I tend to think of it as a method first, defined by a field-relevant, ‘soft’ set of Missouri styled show-me rules. Fossil girl was clearly ‘doing science’ in this view. The huge body of investigative pursuits that have vividly established relatively rapid global warming in association with two centuries of industrial and post-industrial human alterations to land, water and atmosphere are also, in my view, science.

    This is not capital-S Science as a reverable realm that ought to be owned and assessed by a doctoral elite, and kept clean of governmental money and commercial opportunism. It’s a fucking mess of executions — wondering, ideating, trying, and establishing. Science isn’t dying. It has exploded into countless facets of human operations. It is… winning.

    1. Small-S Science is still alive in our universities, but I’m afraid it’s being smothered under capital-S Science. I would agree that the process of Small-S Science is a “… mess of executions” that don’t really play by well-defined rules. But for it to win, it first has to survive, and we need a hard think about how to ensure that.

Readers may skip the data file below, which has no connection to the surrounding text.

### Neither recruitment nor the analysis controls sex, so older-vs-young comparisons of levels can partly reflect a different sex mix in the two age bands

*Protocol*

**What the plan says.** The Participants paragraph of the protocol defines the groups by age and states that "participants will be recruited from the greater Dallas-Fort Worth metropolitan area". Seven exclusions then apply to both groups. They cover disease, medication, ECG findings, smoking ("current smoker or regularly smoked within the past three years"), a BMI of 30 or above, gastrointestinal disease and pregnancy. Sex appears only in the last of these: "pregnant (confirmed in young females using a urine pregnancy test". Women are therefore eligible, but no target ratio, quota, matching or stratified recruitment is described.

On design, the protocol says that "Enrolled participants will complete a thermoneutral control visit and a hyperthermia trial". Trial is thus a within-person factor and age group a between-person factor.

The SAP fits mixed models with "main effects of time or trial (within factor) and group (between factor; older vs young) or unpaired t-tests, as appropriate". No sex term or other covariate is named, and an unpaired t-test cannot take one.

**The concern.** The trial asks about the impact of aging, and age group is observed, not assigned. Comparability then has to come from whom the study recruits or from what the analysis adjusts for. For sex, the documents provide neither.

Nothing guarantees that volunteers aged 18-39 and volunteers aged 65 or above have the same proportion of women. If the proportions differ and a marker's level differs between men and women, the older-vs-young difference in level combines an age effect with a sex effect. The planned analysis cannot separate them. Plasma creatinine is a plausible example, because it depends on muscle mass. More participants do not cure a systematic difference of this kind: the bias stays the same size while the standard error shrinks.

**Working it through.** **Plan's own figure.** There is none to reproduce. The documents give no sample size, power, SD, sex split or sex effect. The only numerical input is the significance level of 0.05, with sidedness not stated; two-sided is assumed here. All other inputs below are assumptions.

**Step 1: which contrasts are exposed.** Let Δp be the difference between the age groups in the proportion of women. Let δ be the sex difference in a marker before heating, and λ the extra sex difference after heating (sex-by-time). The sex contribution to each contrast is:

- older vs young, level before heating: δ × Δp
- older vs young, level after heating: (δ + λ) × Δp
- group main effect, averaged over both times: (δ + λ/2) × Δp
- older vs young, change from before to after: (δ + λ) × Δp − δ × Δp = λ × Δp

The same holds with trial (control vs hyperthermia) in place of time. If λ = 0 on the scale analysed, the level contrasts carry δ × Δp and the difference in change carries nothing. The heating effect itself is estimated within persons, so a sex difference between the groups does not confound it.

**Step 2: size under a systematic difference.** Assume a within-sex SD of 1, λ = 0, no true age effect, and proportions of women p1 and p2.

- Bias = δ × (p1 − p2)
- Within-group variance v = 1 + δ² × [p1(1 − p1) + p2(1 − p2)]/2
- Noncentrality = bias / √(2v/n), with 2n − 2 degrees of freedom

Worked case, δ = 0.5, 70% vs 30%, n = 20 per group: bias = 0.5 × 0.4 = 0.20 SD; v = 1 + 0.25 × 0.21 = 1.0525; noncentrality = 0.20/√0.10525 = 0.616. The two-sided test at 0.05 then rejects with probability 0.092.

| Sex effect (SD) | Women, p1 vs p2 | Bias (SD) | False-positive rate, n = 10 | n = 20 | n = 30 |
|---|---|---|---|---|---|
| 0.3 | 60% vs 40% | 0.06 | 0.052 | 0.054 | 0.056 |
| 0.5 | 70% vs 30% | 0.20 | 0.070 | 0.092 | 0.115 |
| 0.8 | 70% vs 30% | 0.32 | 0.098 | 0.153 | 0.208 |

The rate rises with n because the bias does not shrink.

5. “If you’re not stumbling around confused half the time, you’re not really doing science” from the article. I remember reading somewhere that General Groves wanted to strictly compartmentalize Oppenheimer’s team for security when Oppie’s solution was a very high level of “stumbling around” together until the GROUP found the answers. As a non-scientist that to me is the essence of what science means and not some paper format to satisfy ones peers.

    1. There’s a story about the Manhattan Project that I remember reading about long ago. It went something like this. Two very high people in the project — it may have been Szilard and someone else, but I don’t remember who — would spend day after day sitting in an office space and talking. Groves got upset about this and asked someone — I think it was Oppenheimer — why those two guys were wasting all their time just sitting around and yakking — rather than working on the bomb. Oppenheimer explained that they were indeed working very hard on the bomb. Groves was persuaded to calm down.